'I had transformative conversations about being a woman of color in academic and professional spaces'

Joanne Seoyoung Lee

Government
Princeton, N.J. and Gyeonggido, South Korea

Why did you choose Cornell?

As someone who was constantly on the road, I gravitated toward Cornell's guiding principle of "any person, any study." Browsing the course catalog during my initial research, it was clear to me that the College valued interdisciplinary inquiry, and I felt like I would be able to pursue my interests as they are, instead of fitting them into one strand of inquiry or another. Additionally, I was encouraged by Cornell alumni who spoke so fondly of their time finding their place at Cornell. I hoped to share in this experience.

person taking photo in mirror

What was your favorite class and why?

I enjoyed Post-Truth Politics with Professor Cirone a lot. The Facebook Files broke out in the middle of our course, and Prof. Cirone changed the syllabus so that we could explore the case as it developed. We also had our own flat-Earth debate while investigating conspiracy theories, which was a lot of fun. I'm also currently in a seminar called Race and Asia with Professor Roebuck, and it has given me an opportunity to think about race (especially in the context of Asia) in a much deeper, nuanced manner. It's a small class of seven students, yet class time flies by because everyone in the class offers such dynamic input, resulting in a robust discussion each week.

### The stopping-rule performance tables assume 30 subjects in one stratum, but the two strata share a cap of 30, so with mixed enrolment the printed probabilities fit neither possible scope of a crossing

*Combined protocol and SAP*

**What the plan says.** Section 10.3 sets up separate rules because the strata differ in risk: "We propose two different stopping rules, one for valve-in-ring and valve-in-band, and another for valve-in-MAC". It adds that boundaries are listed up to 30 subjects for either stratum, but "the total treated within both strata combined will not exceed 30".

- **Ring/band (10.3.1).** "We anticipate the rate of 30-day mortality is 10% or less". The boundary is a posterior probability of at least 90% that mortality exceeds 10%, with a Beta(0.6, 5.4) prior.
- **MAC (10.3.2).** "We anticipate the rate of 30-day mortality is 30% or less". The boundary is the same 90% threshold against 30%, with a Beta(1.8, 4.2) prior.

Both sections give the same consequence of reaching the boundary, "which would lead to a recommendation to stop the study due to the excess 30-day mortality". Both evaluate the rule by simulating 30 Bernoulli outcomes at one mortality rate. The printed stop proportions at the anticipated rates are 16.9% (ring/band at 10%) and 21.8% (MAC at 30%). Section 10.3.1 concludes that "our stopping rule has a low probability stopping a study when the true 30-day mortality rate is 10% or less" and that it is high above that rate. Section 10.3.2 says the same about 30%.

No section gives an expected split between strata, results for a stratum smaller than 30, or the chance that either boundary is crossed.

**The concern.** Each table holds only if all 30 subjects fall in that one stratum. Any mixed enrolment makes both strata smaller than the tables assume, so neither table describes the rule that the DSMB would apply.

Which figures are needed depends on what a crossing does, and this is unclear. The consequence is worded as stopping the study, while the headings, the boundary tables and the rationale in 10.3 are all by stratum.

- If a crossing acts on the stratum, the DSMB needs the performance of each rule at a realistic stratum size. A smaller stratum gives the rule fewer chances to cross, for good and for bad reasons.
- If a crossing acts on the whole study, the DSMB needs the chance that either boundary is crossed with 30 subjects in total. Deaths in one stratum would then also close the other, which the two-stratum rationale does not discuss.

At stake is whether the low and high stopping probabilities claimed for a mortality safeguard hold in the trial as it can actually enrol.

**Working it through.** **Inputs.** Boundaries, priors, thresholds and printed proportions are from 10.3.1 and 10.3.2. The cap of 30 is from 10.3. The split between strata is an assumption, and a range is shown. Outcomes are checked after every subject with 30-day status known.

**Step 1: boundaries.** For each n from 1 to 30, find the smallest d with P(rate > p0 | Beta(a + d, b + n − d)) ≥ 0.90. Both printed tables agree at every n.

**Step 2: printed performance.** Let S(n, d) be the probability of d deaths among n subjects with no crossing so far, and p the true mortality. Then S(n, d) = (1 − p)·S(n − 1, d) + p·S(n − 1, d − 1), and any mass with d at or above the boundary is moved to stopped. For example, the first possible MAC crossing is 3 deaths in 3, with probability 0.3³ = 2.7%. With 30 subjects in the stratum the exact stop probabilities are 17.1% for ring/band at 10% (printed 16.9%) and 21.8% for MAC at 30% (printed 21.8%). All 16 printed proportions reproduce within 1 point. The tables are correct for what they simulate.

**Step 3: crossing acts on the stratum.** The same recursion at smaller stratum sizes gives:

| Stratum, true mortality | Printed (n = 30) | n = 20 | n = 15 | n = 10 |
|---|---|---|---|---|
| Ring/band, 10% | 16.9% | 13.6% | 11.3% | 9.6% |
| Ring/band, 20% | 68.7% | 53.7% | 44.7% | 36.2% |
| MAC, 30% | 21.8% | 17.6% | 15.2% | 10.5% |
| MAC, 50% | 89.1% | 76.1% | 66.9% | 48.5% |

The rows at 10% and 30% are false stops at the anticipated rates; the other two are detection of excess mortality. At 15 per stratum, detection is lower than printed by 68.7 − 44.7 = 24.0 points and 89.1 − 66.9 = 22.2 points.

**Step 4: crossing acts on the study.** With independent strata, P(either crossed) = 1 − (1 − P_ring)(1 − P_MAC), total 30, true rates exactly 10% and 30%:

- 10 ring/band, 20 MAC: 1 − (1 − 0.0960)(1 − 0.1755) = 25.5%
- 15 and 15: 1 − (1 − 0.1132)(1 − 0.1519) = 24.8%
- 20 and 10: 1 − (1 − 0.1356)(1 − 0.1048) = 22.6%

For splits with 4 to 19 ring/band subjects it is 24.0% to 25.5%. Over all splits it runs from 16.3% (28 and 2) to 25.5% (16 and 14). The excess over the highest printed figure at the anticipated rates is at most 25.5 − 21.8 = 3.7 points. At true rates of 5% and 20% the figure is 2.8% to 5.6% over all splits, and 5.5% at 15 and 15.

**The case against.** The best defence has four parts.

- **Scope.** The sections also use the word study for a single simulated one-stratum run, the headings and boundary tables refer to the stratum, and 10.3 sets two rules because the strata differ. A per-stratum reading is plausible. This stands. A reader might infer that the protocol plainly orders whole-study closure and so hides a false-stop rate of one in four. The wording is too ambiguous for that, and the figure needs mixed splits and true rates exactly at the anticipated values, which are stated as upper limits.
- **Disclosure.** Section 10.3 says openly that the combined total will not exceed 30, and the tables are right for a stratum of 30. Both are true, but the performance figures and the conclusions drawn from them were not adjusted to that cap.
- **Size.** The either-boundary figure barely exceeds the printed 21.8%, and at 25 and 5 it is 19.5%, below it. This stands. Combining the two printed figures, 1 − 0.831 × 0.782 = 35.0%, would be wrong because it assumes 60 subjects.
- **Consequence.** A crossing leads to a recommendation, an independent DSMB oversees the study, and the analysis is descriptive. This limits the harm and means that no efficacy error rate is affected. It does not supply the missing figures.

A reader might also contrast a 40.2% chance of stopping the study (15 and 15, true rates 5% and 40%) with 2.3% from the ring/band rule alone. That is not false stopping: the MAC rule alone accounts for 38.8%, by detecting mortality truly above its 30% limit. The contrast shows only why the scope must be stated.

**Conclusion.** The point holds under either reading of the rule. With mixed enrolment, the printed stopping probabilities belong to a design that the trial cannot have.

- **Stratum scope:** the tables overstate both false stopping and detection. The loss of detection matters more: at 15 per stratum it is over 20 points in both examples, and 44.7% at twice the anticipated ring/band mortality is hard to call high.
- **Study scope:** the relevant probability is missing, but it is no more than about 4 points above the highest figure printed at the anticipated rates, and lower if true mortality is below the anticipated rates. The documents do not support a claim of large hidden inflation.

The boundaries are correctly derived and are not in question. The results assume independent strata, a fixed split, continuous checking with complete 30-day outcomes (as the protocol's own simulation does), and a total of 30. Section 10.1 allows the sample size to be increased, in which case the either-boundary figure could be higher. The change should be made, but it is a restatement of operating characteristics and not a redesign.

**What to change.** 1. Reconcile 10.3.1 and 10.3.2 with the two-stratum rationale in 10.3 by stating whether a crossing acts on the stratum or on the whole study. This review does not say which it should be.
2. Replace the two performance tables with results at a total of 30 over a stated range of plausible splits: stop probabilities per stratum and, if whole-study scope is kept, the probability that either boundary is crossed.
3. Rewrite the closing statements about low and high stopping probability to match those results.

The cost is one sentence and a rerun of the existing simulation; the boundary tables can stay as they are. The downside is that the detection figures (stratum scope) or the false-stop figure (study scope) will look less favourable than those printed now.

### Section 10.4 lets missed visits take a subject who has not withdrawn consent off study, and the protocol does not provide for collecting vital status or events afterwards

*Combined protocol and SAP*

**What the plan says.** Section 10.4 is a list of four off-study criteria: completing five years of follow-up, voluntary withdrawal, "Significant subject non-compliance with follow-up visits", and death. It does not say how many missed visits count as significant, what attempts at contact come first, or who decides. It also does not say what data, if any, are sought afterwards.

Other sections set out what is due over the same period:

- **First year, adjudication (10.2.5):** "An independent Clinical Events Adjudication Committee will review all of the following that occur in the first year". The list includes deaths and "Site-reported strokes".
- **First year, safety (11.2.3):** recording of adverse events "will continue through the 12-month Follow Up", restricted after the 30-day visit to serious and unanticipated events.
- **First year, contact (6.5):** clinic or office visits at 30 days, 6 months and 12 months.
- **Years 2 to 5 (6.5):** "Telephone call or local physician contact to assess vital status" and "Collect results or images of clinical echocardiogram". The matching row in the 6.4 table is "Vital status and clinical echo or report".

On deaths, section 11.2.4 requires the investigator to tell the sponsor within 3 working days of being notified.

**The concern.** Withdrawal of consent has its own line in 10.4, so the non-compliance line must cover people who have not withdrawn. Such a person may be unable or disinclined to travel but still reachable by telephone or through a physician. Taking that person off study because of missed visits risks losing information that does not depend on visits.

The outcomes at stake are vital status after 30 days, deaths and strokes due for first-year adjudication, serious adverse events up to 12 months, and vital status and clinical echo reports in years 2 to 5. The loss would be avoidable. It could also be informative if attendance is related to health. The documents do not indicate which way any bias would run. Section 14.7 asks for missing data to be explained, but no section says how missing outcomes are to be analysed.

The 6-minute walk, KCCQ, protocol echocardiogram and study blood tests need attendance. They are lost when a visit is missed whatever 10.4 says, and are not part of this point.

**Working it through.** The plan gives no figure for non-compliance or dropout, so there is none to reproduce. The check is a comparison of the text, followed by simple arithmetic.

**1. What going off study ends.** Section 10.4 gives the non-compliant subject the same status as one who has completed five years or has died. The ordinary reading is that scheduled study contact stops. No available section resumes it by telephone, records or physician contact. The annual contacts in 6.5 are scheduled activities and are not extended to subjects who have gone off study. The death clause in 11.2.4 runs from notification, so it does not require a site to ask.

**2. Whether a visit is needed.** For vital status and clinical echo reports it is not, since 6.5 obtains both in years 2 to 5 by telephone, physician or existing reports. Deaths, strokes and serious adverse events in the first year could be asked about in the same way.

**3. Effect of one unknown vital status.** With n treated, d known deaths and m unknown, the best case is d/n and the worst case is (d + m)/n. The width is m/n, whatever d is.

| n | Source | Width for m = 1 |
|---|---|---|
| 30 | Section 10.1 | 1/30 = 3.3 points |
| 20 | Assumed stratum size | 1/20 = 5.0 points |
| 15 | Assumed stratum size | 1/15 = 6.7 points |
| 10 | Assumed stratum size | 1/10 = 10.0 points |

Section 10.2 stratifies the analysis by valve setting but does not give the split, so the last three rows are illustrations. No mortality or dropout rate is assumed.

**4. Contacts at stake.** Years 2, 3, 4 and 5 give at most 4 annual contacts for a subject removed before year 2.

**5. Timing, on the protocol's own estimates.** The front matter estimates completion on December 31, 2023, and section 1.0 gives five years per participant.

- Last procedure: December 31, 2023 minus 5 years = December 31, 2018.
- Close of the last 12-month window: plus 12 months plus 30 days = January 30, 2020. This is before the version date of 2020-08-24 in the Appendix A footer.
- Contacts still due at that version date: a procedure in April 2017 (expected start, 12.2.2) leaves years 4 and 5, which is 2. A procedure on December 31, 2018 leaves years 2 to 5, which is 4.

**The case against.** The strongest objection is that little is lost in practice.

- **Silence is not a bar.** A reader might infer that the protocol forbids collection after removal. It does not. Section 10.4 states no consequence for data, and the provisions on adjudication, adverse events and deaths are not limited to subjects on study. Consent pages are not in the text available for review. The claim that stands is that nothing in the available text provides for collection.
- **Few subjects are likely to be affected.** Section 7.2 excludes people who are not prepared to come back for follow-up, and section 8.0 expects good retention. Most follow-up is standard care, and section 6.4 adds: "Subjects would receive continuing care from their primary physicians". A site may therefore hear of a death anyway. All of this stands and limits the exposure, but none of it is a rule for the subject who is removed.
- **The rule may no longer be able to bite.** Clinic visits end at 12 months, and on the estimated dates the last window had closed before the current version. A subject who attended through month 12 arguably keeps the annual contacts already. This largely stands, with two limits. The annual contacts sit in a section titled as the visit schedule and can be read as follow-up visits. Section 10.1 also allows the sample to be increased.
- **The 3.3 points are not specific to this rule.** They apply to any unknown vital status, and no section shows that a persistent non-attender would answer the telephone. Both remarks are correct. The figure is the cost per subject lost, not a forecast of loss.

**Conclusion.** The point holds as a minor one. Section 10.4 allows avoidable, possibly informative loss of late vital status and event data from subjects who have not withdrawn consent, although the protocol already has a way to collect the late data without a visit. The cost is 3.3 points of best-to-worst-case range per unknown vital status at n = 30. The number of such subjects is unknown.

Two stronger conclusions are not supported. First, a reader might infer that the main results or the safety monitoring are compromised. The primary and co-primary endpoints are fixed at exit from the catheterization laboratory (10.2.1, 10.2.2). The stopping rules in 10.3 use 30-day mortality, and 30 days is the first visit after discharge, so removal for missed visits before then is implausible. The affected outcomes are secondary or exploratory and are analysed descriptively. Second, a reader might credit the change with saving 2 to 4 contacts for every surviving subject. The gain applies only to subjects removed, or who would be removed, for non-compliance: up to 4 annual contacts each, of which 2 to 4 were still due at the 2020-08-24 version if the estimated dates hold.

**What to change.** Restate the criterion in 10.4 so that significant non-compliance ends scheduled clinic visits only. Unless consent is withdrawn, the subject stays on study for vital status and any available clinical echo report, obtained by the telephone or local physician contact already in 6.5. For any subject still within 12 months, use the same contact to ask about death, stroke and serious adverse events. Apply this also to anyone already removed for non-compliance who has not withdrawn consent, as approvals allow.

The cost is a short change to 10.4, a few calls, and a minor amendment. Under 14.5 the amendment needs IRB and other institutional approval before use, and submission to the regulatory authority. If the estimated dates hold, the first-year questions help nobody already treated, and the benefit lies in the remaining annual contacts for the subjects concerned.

What is your main extracurricular activity and why is it important to you?

two people on Cornell campus

Joining Kappa Alpha Pi Pre-Law Professional Fraternity (KAPi) was one of the best decisions I made at Cornell. I never envisioned myself participating in recruitment, but I was lucky enough to have found my community as soon as I transferred. KAPi not only taught me how to seize opportunities in a competitive, high-achieving environment like Cornell, but also allowed me to find people who would support me when I needed a break in the midst of the constant acceleration. In particular, the conversations I had about being a woman of color in academic and professional spaces have been transformative, and I'm extremely thankful for the mentorship I received from my peers. I'm so grateful to have met people who continue to amaze.

What are your plans for next year? 

From May, I will be working at the Permanent Mission of the Republic of Korea to the United Nations as a researcher for the First Committee (Disarmament and International Security) in New York City. It was only recently that I became comfortable with the Korean part of my Korean-American identity, and I am thankful to friends and professors who guided me through this realization.

 

Every year, our faculty nominate graduating Arts & Sciences students to be featured as part of our Extraordinary Journeys series. Read more about the Class of 2022.

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